Some doctors will also request an MRI to look at the soft tissues surrounding your knee. This will help them understand the current state of your knee and determine if there are other complications, such as infections or tendon problems. On occasion, your doctor will extract a fluid sample from your knee to verify that you do not have an infection.


Finally, your doctor will consult with you about your options. If your evaluation indicates that your joints are severely damaged and other treatments aren’t likely to provide relief, your doctor may recommend a knee replacement surgery.

With knee replacement surgery, the damaged portions of your joint and bones will be replaced with an artificial knee designed to mimic your original knee. This will provide you with long-term pain relief.

The evaluation is a long and thorough process. Be sure to ask your doctor any questions or concerns along the way. Here are some example questions to initiate a discussion about your health and options:

Alternatives to Surgery

  • What are the alternatives to surgery, and what are the pros and cons associated with those alternatives?

Knee Replacement Surgery

  • Will you perform traditional surgery or use a newer method?
  • How large will the incision be and where will it be located?
  • What are the potential risks and complications?

Surgery Recovery

  • How much less pain will I feel after a knee replacement? How much mobility will I gain after a knee replacement?
  • What benefits am I likely to experience?
  • How will my knee function in the future if the procedure isn’t done? What limitations and problems likely occur?
  • What activities will I be able to resume and what ones will no longer be possible?

Surgeon Expertise and Safety

  • Are you board-certified and have you served a fellowship? What was your specialty?
  • How many of these operations do you perform a year? What outcomes have you experienced?
  • Have you had to preform revision surgery on your knee replacement patients? If so, how often and what are the typical reasons?
  • What steps do you and your staff take to ensure the best possible outcome?
  • Hospital Stay

    • How long should I expect to be in the hospital?
    • Are you available after surgery to answer questions and address concerns?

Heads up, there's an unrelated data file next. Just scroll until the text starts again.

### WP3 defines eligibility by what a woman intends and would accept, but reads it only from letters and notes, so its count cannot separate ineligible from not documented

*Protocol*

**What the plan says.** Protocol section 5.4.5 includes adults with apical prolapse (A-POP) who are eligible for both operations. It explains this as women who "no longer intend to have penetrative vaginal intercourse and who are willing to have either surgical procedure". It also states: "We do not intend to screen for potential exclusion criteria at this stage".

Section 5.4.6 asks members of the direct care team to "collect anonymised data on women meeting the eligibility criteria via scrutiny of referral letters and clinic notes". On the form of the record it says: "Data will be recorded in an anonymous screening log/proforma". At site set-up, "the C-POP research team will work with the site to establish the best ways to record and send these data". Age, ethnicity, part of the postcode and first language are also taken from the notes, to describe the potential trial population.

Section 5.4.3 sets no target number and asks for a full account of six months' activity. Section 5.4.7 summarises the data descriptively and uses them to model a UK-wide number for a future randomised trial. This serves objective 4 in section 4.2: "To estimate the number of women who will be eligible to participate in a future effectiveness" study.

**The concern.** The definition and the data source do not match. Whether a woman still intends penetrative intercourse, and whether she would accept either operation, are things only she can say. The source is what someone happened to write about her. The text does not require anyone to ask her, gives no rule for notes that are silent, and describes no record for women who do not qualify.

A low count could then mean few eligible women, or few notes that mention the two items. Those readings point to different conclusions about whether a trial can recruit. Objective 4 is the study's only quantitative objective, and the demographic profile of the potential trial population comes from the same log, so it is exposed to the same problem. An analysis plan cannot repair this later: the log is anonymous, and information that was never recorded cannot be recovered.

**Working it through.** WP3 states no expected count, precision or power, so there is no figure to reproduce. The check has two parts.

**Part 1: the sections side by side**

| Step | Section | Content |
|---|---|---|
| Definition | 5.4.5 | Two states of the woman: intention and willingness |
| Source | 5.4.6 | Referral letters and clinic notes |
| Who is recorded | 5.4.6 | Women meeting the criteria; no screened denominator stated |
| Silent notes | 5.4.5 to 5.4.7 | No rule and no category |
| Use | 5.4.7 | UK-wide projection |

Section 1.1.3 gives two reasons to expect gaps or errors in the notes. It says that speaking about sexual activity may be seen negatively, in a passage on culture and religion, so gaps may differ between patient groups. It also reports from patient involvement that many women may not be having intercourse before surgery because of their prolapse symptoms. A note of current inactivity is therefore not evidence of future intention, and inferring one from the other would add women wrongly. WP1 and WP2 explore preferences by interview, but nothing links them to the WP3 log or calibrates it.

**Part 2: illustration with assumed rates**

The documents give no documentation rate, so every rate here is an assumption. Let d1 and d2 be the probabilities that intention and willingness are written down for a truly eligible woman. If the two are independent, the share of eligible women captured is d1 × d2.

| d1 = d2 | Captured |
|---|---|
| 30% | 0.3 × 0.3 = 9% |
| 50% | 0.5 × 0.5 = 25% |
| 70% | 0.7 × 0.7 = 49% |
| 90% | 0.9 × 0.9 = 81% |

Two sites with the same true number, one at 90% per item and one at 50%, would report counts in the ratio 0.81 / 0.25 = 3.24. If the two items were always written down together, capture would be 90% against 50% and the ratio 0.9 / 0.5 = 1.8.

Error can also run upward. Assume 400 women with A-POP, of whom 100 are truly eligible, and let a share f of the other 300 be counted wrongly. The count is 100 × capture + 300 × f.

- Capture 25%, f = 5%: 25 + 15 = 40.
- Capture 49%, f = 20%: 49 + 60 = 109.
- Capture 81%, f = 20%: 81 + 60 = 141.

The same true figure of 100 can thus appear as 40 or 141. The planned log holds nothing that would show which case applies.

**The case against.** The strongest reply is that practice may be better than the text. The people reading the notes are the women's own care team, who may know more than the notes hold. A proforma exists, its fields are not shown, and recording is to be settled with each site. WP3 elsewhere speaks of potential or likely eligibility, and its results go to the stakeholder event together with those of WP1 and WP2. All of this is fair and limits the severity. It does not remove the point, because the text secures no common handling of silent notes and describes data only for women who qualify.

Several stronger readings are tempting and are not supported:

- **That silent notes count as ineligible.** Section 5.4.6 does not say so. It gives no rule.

• At which hospital or clinic will you perform the surgery?
    • Is knee replacement a common surgery performed at this hospital?

    Risks and Complications

  • What specific risks are associated with this procedure?
  • What type of anesthesia is used during this procedure? What are the risks?
  • Do I have any health conditions that would make my surgery more complicated or risky?
  • What are the most common post-surgery complications?
  • The Implant

    • Why are you choosing the prosthetic device you’re recommending?
    • What are the pros and cons of other devices?
    • How can I learn more about the implant you are selecting for my knee replacement?
    • How long is this device going to last?
    • Have there been problems associated with this particular device or company?

    Recovery and Rehabilitation

    • What is the typical recovery process like? What should I expect?
    • What does the typical rehabilitation involve and what is a reasonable time for recovery?


    • How much will this procedure cost?

    Alternatives to Surgery

    • What are the alternatives to surgery, and what are the pros and cons associated with those alternatives?

    Knee replacement is effective at relieving pain, restoring flexibility, and helping you live an active life. The surgery is complicated and the recovery is a long process. That’s why an in-depth evaluation process is essential. It’s important to ask your doctor lots of questions during the evaluation to determine if this surgery is the right treatment for you.